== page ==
Furthermore, recent advancements in the research and development of alternative response techniques offer responders more choices to limit the environmental and socioeconomic influences of spills. It should be noted that these developments are not captured in the Canadian Regime and there has also been a gradual weakening of the Regime in other respects. For instance, over time, and in the absence of any major oil spills, knowledge and skill sets within the government have eroded.

3.4. Current Capacity and Response Practices

In an effort to identify operational gaps within the oil spill response, a thorough analysis was completed on general response procedures carried out in Canadian waters. This analysis focused on three aspects of the response regime. First, a basic structure of the response network was defined, and the roles of the actors within that network were outlined. Next, the general response procedure carried out through a collaboration between the government and industries was assessed and outlined. Finally, a comprehensive assessment was completed on the Canadian oil spill response capacity, with a focus on the Canada Coast Guard and the four response organizations as major players.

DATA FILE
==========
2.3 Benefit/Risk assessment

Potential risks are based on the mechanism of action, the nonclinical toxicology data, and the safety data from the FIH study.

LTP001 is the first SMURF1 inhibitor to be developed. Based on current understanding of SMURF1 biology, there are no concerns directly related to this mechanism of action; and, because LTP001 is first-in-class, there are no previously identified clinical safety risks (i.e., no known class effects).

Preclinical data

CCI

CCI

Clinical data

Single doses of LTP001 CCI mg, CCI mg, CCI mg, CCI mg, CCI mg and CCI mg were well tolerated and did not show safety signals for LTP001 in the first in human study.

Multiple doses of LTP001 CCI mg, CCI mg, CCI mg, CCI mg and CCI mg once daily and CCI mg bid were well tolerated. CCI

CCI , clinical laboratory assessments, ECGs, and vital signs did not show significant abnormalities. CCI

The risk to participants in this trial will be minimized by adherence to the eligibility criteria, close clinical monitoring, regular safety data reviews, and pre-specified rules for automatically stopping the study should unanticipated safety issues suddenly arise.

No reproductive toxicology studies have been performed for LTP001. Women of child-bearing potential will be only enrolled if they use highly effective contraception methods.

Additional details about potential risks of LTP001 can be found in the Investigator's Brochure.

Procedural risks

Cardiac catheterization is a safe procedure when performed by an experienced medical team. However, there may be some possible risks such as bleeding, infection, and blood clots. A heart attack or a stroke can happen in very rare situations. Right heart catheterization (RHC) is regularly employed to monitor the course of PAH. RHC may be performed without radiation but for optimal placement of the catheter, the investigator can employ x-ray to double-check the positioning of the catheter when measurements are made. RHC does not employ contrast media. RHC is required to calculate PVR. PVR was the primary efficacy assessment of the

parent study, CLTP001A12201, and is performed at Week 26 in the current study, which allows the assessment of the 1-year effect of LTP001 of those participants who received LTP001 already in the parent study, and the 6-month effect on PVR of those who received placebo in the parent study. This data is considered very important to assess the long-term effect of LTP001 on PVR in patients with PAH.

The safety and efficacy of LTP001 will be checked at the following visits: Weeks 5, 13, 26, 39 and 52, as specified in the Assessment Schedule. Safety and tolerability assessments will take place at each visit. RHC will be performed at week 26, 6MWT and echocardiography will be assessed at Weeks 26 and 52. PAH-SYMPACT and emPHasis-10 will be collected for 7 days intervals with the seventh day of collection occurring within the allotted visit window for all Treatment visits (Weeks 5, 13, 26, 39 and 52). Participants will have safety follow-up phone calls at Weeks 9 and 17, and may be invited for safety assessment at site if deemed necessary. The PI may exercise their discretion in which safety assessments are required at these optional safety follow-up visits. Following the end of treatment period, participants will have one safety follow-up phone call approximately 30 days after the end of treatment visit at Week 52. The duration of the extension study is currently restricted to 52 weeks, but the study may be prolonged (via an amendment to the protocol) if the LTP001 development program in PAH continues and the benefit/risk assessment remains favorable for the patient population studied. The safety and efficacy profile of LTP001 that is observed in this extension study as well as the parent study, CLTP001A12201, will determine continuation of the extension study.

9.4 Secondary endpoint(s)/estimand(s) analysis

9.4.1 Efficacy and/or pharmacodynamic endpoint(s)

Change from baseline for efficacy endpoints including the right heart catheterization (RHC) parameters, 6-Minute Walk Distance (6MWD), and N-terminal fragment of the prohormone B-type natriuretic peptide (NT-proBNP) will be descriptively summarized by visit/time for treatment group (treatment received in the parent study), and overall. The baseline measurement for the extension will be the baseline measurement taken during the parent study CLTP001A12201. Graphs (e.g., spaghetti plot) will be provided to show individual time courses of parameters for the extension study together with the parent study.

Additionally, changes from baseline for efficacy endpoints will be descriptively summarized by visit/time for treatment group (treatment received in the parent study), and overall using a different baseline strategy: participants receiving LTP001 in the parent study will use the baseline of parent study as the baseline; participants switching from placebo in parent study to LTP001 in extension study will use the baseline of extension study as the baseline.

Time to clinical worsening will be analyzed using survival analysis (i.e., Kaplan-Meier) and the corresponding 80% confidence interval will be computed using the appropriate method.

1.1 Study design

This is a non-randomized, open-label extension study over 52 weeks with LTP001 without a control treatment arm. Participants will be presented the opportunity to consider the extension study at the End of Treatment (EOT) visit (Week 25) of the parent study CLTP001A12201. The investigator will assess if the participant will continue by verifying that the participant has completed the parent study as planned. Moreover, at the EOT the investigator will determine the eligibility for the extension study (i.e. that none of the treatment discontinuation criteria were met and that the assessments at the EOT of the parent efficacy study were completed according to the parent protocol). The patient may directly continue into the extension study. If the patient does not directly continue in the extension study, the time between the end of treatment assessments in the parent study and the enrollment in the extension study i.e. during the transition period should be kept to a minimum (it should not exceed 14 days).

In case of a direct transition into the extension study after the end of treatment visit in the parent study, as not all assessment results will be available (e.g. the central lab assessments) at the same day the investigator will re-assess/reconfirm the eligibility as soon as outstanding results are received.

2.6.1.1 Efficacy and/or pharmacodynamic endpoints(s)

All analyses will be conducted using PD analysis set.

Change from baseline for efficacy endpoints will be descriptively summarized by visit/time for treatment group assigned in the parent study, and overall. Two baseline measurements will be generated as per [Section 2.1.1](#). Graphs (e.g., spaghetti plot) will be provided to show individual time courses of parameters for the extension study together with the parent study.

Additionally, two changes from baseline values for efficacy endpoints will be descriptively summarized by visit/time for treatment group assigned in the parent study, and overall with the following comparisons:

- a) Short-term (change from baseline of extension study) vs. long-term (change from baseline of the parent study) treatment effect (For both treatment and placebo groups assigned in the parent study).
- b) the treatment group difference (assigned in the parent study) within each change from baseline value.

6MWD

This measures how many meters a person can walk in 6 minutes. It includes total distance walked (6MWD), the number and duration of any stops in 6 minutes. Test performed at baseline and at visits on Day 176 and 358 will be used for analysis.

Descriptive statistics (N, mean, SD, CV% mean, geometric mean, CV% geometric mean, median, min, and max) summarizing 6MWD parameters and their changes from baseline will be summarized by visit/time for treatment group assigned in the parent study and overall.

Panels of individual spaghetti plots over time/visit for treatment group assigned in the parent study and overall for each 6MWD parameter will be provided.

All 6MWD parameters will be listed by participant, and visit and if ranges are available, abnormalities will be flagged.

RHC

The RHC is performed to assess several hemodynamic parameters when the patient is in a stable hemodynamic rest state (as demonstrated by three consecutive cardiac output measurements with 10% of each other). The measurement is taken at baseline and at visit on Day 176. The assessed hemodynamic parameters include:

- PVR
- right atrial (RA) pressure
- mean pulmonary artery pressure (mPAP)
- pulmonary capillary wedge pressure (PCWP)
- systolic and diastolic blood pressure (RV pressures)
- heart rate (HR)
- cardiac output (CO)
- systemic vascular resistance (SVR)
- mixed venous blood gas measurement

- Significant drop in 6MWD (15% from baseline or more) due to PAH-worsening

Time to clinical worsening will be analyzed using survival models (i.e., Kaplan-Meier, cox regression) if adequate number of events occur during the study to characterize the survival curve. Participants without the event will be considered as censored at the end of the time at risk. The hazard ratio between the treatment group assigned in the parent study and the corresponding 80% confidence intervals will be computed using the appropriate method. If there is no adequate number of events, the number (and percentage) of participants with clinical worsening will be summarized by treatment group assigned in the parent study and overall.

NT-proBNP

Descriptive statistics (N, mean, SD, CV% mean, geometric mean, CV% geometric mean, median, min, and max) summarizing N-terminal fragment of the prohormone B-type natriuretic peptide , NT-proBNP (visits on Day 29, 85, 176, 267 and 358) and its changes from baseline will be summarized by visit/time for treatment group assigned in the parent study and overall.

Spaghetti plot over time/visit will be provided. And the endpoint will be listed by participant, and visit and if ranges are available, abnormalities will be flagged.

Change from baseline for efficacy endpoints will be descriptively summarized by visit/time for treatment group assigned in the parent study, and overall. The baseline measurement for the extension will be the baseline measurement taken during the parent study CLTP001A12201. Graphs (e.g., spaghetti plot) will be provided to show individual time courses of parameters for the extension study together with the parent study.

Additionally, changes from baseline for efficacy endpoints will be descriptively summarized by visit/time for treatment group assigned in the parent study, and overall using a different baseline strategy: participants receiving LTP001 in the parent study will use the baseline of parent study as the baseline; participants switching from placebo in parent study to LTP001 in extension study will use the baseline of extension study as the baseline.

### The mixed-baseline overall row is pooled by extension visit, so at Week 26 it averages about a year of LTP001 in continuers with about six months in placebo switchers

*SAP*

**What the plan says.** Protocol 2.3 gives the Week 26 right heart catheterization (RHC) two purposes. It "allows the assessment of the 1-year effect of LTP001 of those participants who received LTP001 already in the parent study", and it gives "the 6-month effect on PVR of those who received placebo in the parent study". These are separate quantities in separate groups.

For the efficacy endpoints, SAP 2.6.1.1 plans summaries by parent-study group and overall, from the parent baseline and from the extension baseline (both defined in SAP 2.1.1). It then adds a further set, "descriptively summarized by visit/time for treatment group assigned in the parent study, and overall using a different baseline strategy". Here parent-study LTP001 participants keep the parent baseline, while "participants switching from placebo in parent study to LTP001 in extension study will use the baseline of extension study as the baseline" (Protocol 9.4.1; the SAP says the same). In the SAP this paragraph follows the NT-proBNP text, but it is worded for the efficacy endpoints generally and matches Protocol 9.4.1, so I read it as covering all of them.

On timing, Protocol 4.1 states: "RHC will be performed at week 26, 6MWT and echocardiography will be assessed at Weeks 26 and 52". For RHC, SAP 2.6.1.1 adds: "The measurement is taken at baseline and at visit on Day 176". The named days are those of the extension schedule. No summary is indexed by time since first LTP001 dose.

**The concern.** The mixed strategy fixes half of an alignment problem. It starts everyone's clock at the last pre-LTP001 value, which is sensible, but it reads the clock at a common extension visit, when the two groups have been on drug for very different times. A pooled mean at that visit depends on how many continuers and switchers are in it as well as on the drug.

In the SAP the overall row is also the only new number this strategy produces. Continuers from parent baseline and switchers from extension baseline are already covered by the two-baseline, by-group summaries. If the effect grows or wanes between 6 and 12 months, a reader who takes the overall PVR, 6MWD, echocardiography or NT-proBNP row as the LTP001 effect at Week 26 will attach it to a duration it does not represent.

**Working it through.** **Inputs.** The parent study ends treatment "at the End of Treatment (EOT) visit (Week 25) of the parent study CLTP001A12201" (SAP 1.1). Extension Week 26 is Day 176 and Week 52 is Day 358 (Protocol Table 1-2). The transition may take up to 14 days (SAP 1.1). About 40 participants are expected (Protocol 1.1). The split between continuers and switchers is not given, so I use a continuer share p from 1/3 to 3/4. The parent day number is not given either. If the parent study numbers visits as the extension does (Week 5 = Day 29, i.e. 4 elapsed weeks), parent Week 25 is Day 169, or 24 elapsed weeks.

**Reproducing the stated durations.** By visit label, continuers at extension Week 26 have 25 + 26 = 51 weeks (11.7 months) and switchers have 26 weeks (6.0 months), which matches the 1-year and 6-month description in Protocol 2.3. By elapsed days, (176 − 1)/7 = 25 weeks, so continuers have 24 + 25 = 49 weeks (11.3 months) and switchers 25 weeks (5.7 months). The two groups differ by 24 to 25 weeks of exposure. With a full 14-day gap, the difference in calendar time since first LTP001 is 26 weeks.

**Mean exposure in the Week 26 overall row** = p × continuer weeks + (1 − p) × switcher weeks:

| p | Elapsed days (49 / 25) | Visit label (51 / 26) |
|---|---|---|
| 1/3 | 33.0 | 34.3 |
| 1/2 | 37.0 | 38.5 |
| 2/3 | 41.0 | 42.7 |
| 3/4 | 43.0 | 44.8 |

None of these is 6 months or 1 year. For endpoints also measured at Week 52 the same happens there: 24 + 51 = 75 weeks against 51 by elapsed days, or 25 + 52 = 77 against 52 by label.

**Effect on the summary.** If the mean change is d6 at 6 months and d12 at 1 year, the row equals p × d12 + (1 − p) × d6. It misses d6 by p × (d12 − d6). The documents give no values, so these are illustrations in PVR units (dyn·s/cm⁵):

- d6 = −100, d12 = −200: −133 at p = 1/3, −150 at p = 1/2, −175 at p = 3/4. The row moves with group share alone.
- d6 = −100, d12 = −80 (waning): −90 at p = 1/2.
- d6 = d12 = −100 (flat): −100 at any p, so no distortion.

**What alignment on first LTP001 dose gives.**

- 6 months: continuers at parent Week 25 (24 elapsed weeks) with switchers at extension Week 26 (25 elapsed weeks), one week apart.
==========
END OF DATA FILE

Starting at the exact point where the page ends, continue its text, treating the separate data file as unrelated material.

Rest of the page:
3.4.1. Canadian Oil Spill Response Network

The efficient function of the response network is dependent upon a few key members responsible for many of the actions taken during a response. The oversight of the regime falls to Transport Canada as a regulator, with the Canada Coast Guard serving as operational leaders, and the four response organizations providing the bulk of the response capacity. The rest of the network is highly dependent on these three actors and serves under their leadership. An overview of the Network and its dependencies is outlined in Figure 1 below: